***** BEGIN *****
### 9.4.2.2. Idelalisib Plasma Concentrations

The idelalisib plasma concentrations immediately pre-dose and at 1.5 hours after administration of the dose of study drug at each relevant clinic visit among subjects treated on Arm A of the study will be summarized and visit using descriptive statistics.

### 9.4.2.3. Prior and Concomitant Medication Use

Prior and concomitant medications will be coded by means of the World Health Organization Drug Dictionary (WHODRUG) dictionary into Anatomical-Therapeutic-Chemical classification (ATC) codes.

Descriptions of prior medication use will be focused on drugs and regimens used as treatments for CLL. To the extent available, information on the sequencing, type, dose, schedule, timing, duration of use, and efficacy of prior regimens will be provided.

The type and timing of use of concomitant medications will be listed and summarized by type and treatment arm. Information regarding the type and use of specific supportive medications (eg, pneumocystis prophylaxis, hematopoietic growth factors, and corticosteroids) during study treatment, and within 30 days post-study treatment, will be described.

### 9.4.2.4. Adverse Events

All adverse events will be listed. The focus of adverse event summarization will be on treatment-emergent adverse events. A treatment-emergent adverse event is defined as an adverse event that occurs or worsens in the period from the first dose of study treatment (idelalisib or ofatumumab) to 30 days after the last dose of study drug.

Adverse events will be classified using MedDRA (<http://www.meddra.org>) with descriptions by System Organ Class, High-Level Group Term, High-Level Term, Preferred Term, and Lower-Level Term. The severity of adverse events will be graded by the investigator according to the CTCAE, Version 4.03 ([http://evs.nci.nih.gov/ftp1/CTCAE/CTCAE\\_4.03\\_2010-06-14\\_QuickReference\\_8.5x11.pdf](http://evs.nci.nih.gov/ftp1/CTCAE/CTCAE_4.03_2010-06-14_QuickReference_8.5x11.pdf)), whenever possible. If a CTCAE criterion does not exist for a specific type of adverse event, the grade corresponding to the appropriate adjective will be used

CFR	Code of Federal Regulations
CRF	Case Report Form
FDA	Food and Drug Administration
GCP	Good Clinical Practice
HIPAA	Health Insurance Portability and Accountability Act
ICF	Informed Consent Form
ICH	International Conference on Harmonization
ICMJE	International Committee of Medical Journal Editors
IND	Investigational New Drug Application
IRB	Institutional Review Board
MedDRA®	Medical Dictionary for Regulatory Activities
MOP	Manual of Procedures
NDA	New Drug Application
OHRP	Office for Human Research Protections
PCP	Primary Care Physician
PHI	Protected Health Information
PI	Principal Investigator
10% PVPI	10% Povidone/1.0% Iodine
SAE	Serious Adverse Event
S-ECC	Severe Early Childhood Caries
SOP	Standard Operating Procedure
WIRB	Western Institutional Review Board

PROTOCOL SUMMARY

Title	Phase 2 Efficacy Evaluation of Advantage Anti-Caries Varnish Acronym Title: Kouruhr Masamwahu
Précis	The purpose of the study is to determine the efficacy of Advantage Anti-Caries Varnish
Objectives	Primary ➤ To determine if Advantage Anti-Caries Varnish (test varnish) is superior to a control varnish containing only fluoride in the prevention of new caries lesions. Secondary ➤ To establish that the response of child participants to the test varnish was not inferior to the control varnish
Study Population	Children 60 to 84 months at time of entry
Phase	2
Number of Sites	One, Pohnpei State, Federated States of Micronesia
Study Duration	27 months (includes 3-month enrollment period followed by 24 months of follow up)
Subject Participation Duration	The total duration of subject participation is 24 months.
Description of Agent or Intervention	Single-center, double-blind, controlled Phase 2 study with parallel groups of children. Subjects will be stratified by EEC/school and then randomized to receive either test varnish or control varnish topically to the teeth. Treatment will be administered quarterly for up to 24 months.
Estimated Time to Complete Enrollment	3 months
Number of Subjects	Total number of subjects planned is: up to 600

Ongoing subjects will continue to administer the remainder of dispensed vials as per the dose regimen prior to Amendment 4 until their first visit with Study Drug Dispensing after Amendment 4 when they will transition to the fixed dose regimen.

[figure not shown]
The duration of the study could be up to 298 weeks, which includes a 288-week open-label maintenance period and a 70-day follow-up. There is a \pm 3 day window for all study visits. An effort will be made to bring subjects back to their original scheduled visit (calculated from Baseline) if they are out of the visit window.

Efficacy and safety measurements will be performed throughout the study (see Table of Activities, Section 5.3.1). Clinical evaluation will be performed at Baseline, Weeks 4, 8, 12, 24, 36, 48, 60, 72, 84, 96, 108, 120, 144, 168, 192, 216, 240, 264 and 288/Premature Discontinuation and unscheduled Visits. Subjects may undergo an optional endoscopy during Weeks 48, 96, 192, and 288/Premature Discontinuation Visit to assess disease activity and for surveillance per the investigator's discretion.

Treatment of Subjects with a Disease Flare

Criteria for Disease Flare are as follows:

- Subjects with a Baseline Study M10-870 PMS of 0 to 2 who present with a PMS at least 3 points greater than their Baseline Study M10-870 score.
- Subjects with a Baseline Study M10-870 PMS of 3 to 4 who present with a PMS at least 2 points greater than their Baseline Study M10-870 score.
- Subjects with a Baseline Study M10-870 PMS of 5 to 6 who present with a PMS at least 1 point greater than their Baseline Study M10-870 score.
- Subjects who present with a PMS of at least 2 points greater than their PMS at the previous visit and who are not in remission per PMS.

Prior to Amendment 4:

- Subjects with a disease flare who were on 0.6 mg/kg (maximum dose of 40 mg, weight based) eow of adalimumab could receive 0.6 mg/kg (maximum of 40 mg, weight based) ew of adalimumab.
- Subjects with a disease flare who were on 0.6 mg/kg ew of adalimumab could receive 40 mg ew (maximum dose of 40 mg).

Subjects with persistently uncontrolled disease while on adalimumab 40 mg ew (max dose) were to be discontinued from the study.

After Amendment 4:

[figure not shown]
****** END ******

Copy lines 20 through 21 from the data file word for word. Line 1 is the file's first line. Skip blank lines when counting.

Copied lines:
MedDRA®	Medical Dictionary for Regulatory Activities
MOP	Manual of Procedures